Your inner ear is a three-part structure and the innermost part of your hearing system. Your inner ear has two tasks: Making it possible for you to hear and helping you keep your balance.
What we think of as the “ear” is actually a three-part structure. The outer ear is the part you see and your ear canal. The middle ear is a box-shaped area behind the tympanic membrane (eardrum) that includes the three smallest bones in your body. And the inner ear is just beyond the middle ear, in a small hole in the temporal bones that help make up the sides of your skull.
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Your inner ear has two tasks: Making it possible for you to hear and helping you keep your balance.
Your inner ear is the last stop that sound waves make in a carefully orchestrated journey that starts from your outer ear. These waves travel from your outer ear through your middle ear to your inner ear. In the inner ear, the sound waves are converted into electrical energy, which your hearing nerve delivers to your brain as sound, making it possible for you to hear.
At the same time, your inner ear monitors your movements, alerting your brain to changes so your brain can let your body know what to do to stay balanced.
Your inner ear has three main parts: your cochlea, semi-circular canals (labyrinth) and your vestibule. Your cochlea supports your hearing and your vestibule and semi-circular canals support your balance.
Your cochlea is filled with fluid and shaped like a snail, tapering from a wide end called the base to a narrow head called the apex. The base is most responsive to high-pitched sounds (like birds chirping) while the apex is most responsive to low-pitched sounds (like a bass drum).
The cochlea is split into three tubes by two thin membranes. One of these membranes — the basilar membrane — is like an elastic wall, on top of which sits the organ of Corti.
In the organ of Corti, there are tiny cells called hair cells. These cells are so small that the approximately 18,000 cells in your cochlea could fit on the head of a pin.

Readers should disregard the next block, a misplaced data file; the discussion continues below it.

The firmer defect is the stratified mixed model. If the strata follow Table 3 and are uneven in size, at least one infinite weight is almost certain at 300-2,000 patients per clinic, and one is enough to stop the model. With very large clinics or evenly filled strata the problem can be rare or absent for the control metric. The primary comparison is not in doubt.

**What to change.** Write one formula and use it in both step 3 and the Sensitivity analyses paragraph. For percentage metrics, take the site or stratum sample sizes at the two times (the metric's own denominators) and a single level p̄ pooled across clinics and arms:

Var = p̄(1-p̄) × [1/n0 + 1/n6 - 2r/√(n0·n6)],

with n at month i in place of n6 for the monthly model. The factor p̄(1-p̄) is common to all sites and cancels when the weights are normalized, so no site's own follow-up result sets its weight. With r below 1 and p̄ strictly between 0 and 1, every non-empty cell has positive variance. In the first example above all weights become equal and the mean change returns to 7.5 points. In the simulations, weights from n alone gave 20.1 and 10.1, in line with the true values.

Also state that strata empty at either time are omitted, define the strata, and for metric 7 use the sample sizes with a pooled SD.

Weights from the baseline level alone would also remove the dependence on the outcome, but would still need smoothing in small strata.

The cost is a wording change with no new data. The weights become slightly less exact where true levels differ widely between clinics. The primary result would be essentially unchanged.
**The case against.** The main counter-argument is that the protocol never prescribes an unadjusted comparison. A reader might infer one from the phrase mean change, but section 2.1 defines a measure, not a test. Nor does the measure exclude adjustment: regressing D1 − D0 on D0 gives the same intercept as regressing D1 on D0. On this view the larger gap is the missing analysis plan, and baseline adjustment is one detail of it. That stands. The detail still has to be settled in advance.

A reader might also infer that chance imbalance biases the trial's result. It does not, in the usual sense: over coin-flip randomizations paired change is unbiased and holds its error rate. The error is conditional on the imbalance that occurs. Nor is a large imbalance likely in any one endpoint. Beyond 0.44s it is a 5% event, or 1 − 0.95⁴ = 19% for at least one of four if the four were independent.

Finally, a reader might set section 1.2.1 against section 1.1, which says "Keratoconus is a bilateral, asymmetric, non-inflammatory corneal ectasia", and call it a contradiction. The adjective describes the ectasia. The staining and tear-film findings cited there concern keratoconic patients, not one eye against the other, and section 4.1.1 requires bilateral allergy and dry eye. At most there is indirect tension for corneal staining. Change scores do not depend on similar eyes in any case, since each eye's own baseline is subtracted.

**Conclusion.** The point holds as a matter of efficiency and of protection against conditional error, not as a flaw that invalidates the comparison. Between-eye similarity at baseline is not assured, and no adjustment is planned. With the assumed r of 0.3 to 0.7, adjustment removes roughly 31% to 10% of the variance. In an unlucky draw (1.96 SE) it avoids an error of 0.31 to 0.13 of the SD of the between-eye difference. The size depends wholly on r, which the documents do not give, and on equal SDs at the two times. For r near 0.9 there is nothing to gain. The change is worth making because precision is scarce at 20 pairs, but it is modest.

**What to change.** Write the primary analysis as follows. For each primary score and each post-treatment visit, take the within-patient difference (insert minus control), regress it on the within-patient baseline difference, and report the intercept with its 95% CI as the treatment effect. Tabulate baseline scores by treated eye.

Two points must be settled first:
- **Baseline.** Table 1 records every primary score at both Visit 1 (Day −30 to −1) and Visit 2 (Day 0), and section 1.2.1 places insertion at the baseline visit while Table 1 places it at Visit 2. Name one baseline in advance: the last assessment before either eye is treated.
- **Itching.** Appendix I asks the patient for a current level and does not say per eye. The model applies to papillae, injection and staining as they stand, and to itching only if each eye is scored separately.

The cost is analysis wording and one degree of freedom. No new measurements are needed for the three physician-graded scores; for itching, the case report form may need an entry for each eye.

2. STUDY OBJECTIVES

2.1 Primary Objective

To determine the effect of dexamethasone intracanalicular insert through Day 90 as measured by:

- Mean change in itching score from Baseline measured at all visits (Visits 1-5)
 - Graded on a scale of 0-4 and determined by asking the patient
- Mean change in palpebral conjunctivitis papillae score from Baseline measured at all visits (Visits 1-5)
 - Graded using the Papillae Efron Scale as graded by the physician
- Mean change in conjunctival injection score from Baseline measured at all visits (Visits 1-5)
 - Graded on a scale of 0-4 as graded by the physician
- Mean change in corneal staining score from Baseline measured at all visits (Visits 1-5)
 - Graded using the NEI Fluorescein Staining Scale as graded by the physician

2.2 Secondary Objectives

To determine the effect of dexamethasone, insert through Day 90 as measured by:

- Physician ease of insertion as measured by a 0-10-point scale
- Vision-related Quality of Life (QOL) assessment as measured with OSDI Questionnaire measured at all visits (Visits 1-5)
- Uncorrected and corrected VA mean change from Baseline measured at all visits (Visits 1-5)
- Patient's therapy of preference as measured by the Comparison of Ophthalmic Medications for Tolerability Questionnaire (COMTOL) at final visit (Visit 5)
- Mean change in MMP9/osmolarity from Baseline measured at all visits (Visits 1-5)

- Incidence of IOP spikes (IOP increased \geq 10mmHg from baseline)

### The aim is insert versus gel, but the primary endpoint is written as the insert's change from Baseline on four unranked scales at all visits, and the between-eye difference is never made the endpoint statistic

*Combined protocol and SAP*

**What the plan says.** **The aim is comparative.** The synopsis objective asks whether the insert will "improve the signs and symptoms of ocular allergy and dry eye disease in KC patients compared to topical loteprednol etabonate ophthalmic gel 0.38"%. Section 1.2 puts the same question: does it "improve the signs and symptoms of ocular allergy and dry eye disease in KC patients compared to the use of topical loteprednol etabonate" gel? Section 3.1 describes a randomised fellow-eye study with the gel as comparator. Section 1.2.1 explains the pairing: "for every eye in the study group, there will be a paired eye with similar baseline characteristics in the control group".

Stereocilia are on top of these hair cells. Stereocilia are delicate, hair-like projections that react to cochlea fluid movement. There are two kinds of hair cells — inner hair cells and outer hair cells. The inner hair cells are most responsive to louder sounds; the outer hair cells are most responsive to softer sounds.
Each hair cell also has a connection to the hearing nerve, but the inner hair cell is most responsible for sending sound through the hearing nerve to the brain. The outer hair cells alert the inner hair cells to softer sounds.
Here’s how the cochlea turns sound waves into sounds:
Semi-circular canals are tubes coiled within your inner ear. Like the cochlea, the canals are filled with liquid and lined with hair cells. Instead of sound waves, these tiny hairs react to body movements. They’re mostly responsible for rotary motion, or motion not in a straight line.
The utricle and saccule in the vestibule are mostly responsible for forward/backward and up/down motion.
Here’s how the vestibular system works:
Your hearing and your sense of balance rely on a healthy inner ear. Several conditions and disorders can affect your inner ear. Some inner ear conditions, such as acoustic neuroma or Ménière disease, can affect your hearing and your sense of balance.
Healthcare providers use several tests to diagnose inner ear problems, particularly problems with balance. Here are a few examples of inner ear tests:
There are several ways to protect your inner ears from hearing loss. Here are a few:
A note from Cleveland Clinic
Your inner ear is a complicated, delicate and essential part of your body. Every minute of every day, your inner ear turns sound waves into sounds that keep you safe and enrich your life. It also helps you stay balanced. Hearing loss and balance problems can come without warning and can get worse over time. Talk to your healthcare provider as soon as you suspect there might be something wrong with your hearing or balance.
Last reviewed by a Cleveland Clinic medical professional on 10/21/2022.
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